What a Clootie Pie!

Scotsmen love their clootie dumplings. It is a traditional pudding, one that is a must-have during Christmas and Hogmanay with a gracious serving of custard. These dumplings are actually a spiced pudding, stuffed with dried fruits, wrapped in a cloth, and simmered in water for a long time.

Clootie dumplings are an experimental version of plum cakes, however, they aren’t quite as rich. Traditionally, these dumplings do not involve whisky as an ingredient. But can you really imagine Scottish holidays without whisky?Clooties, or cloth pieces have been used as a cooking instrument for the longest time. It has died out in most parts of the world, but the Scots like lingering onto traditions. Boiling in a clootie gives a skin like character to the outer side of a dumpling. Often people would leave the dumpling out to dry so as to let it form a crust on the outside. However, the oven does that job today on its own. For a true Scottish touch invoking strains of the legendary bagpipes, use 100 Pipers for the recipe.


  • 225gms of plain flour
  • 25gms of plain flour for sprinkling
  • A tsp. of baking soda
  • A tsp. of mixed spice
  • A tsp. of cinnamon powder
  • A tsp. of grounded ginger
  • 1/4th tsp. of sea salt
  • 175gms of caster sugar
  • A tbsp. of caster sugar for sprinkling
  • 100gms of shredded suet
  • 100gms of sultanas
  • 75gms of currants
  • 75gms of chopped dates
  • 50gms of raisins
  • A grated apple or carrot
  • A tbsp. of molasses
  • An egg
  • 150mls of buttermilk
  • 225gms of clotted cream

The Process

Mix the flour, baking soda, salt, and spices in a bowl. Stir until well incorporated. Add the suet, sugar, dried fruits and the carrot or apple.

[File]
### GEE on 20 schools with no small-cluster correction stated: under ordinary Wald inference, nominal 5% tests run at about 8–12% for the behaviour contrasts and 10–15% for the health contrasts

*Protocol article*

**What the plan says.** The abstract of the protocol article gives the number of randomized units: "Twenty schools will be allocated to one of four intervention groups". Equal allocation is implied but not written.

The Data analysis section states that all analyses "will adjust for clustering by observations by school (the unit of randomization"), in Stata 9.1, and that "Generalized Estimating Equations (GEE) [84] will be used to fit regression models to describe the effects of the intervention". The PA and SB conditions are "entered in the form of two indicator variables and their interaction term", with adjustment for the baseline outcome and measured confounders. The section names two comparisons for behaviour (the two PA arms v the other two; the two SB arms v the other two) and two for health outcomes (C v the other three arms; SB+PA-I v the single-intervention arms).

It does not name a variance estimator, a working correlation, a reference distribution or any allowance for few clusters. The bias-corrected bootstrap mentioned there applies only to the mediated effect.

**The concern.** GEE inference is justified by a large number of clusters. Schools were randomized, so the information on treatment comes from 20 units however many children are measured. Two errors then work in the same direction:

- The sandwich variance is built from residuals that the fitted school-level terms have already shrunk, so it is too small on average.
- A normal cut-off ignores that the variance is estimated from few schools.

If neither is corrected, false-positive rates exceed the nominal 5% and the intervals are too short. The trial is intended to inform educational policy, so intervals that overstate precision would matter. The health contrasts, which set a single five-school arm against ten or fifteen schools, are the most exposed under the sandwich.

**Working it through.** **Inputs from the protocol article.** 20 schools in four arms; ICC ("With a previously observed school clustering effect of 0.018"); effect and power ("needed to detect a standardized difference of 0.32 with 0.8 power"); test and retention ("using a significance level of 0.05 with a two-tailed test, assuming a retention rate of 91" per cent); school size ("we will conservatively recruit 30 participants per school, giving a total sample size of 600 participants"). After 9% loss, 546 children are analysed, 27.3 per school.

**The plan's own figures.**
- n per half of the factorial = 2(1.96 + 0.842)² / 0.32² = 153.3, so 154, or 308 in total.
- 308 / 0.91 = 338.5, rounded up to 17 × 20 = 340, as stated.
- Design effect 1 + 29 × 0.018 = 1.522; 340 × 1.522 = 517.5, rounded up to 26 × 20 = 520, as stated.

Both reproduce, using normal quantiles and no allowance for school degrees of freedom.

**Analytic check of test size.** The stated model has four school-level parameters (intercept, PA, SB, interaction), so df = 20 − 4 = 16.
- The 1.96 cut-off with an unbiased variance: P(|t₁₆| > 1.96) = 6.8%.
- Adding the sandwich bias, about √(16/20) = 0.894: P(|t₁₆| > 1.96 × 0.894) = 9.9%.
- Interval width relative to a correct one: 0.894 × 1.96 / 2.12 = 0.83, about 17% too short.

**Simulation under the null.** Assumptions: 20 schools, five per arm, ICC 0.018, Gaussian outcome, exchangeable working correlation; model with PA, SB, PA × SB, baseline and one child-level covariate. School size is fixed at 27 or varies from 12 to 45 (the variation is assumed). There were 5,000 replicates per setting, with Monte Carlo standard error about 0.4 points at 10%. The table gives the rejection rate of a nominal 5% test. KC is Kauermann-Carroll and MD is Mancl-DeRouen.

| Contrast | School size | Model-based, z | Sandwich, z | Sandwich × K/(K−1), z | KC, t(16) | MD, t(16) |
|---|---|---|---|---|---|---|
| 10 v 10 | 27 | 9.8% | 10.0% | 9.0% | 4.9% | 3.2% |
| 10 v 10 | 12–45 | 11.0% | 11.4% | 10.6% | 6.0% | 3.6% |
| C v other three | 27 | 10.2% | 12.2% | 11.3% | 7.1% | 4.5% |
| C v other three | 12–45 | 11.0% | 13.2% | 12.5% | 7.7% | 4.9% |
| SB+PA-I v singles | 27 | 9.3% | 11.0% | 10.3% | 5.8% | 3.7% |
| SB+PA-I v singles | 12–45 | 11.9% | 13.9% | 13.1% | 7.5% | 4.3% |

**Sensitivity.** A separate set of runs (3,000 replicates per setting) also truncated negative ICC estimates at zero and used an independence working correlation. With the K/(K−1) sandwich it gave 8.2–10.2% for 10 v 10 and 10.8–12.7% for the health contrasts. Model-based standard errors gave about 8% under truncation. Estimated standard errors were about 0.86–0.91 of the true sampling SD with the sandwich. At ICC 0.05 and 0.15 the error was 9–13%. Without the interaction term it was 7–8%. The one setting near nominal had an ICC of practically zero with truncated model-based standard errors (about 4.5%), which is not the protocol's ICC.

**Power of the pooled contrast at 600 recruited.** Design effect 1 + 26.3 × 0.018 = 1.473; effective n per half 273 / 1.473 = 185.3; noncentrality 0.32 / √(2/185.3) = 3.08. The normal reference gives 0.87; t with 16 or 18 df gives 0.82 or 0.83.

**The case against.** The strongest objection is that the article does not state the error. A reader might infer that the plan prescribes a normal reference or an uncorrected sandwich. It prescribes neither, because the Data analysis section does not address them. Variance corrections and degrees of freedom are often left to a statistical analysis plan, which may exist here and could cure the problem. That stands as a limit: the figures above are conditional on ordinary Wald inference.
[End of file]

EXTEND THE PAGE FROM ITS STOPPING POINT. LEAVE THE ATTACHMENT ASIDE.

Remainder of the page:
Mix molasses with egg and buttermilk. Add them to the bowl of mixed dried ingredients.

Take a moderately large piece of cloth, preferably muslin, and dip it in boiling water. Remove the cloth from water and squeeze out the excess water. Lay it on your kitchen top.

Make a 30 cm circle in the centre of the cloth with sprinkled flour and caster sugar.

Spoon the pudding mixture on top of the circle. Wrap it around with the cloth and secure it with a string, leaving enough room for the pudding to rise and expand.

Place a trivet on the base of the pan and the pudding, knotted side up, on the trivet.

Let it simmer for 3-4 hours.

Preheat the oven to 180 degrees.

Lift out the pudding from the pan and dip it in a container of cold water.

Remove the cloth from the pudding and put it in the oven for 15 minutes.

Take it out once the skin peels off from the pudding.

Serve it with whipped cream and a glass of whisky, preferably 100 pipers whisky.

Blow ‘em Some Smoke Signals

Whisky cocktails have been created over the decades, with some becoming staples, and some gaining popularity across nations. Just as there are some whisky cocktails, which have been much loved since way before most of us even became of legal drinking age, there are some which are comparatively new, but have managed to become sensations among whisky lovers. Among this new breed of whisky cocktails, is the Smoke Signals cocktail, which incorporates smoked ice as one of the key ingredients. Smoke Signals was created by premiere mixologist Evan Zimmerman in the year 2008. This whisky cocktail consists of a sweet, nutty pecan syrup, a dash of amontillado sherry, whisky and a heady nose of smoked ice. The three core ingredients, pecans, sherry and whisky, are little bits of Zimmerman’s childhood in Virginia, which he combines in this clever concoction, allowing us to have a taste of it. And we love what we taste. Sipping a glass of Smoke Signals, is just like sipping Jack Daniels in front of a blazing bonfire. This is one whisky cocktail you have to try before you die.

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